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Russia: Crisis Brings Fragmentation In Transition Region

Prague, 11 September 1998 (RFE/RL) -- The impact of the Russian financial crisis has been felt in varying degrees throughout the transition region of the East.

Stock markets have tumbled, currencies have dipped, and foreign investment has suffered. But despite the short term dislocation, economic analysts in West Europe say there is a positive side to the turmoil -- at least for some of the region's most advanced economies.

London-based emerging markets analyst Charles Robertson, of ING Barings, puts it this way:

"There is the beginnings of a decoupling, the beginnings of a view of Central Europe as something separate from Russia and Ukraine. This is proven by the fact that the National Bank of Poland has been able to cut interest rates, and that in the Czech Republic we expect interest rate cuts soon. Normally at a time of volatility you would expect national banks to be keeping interest rates stable or even increasing them. And yet so confident are the Czechs, the Poles, and to a lesser extent the Hungarians that they don't feel the need to do this."

Robertson says this is a sure sign that foreign investors are not going to flood out of those three countries. He says investors are now finally recognizing that the three countries have undergone a huge trade turnaround away from Russia, and that what happens in Germany and the other European Union countries is now much more important to Central Europe.

But beyond the favored few countries lie others which are likely to suffer greater fall-out from the Russian crisis and accompanying world uncertainty. Robertson names Romania and Bulgaria in this connection:

"In Romania you have still got large budget deficits, widening current account deficits, you have got a government which has failed to put in place all reforms that everyone had hoped for, and which it promised would be put in place. In Bulgaria it is taking time for confidence to return. They are getting there, they have a stable currency, the currency board system is working effectively. But at the moment when people are worrying about emerging markets in general, I think foreign investors are more interested in countries which look stable and safe and are backed by good fundamentals."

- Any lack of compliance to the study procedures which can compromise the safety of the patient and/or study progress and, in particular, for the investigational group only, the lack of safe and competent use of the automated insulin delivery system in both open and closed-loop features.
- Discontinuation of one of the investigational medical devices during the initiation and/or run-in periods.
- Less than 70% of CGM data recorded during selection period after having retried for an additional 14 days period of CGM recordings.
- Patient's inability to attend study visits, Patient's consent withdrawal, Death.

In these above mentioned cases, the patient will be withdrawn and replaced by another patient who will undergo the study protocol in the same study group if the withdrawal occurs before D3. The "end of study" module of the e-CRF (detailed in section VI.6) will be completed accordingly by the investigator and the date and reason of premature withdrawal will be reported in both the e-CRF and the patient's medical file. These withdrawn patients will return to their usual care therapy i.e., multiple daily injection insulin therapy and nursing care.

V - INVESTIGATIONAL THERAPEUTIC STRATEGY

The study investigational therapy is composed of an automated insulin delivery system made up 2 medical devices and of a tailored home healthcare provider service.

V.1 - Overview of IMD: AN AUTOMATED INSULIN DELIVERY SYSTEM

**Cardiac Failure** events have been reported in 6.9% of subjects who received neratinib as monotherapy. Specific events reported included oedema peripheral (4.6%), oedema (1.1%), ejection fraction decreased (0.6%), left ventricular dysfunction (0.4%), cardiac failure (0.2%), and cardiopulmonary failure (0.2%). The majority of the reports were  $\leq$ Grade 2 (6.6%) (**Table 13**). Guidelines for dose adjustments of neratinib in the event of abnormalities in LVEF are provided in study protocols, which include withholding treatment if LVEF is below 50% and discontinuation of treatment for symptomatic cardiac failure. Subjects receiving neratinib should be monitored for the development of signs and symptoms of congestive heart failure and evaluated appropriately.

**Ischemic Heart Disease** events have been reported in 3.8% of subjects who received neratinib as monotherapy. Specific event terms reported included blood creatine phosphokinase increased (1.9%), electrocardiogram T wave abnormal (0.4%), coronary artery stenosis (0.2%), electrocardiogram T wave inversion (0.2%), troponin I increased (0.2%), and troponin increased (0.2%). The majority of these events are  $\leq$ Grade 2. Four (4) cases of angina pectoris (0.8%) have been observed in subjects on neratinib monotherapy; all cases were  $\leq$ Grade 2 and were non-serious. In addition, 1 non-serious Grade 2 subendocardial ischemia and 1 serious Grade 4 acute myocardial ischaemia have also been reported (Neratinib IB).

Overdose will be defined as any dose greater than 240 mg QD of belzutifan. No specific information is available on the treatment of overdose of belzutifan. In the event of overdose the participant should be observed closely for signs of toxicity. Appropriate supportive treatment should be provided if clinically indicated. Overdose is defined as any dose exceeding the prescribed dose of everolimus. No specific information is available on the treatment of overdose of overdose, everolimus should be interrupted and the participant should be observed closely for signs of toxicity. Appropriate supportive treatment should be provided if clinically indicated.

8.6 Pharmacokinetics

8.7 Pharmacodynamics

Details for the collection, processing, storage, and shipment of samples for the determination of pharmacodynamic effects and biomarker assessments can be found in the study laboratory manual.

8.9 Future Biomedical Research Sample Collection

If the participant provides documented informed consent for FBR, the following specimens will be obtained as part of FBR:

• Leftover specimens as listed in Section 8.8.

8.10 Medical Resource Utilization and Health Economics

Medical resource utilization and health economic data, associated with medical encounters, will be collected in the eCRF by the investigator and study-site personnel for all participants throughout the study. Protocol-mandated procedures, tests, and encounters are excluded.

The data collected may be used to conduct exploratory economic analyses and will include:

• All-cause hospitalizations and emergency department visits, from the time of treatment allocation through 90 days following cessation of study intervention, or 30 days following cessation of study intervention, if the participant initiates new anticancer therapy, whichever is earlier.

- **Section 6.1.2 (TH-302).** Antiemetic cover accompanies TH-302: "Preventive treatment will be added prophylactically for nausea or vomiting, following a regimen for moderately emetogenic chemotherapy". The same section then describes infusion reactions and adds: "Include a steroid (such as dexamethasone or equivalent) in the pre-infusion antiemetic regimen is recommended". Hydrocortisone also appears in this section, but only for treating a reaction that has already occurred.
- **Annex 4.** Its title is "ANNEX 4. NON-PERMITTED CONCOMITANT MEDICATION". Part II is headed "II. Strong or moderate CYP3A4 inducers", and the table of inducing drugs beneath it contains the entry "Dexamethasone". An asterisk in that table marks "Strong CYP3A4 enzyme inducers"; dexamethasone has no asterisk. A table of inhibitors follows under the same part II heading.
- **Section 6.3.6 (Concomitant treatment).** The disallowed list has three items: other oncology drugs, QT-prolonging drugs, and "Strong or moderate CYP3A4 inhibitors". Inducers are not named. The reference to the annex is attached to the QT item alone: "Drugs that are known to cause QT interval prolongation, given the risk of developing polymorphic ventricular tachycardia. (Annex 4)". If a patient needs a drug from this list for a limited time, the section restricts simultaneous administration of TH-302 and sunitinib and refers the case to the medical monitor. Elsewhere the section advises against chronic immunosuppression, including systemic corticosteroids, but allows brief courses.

Another economist, the Industrial Bank of Japan's chief analyst in Europe Eckhard Schulte, agrees with that assessment. He lists the countries which have nothing or little to fear as Poland, Hungary, the Czech Republic, and possibly Slovenia, Croatia and Slovakia. He places the Baltic republics in a slightly less favorable category. Then below the Baltics, in a still less favorable category, he ranks Romania, Bulgaria, Ukraine, Belarus and Central Asian republics. He explains:

"What will be the case is that we will see a further fragmentation in the region. The shaky countries like Ukraine, Belarus and the former Soviet republics like Kazakhstan and Uzbekistan are really suffering. On the other hand investors are turning more and more to Poland, Hungary and the Czech Republic."

Schulte notes that a number of the transition economies are less industrially developed, and less market-oriented, than those -- for instance -- of South East Asia. He says that in a scenario where world economic growth would falter, such economies would quickly suffer. He says continued expansion of the global economy is needed so that these countries can fill the additional demand capacity. Without that, the risk is that the weakest countries would fall out first. Schulte says the lessons to be learned from Russia are that key reforms must be carried through quickly but not precipitously so as to maintain price and exchange rate stability. Maintaining investor confidence is of key importance. Otherwise, if capital is withdrawn, or direct investment is low, then the path to a market economy is made even more difficult than it already is.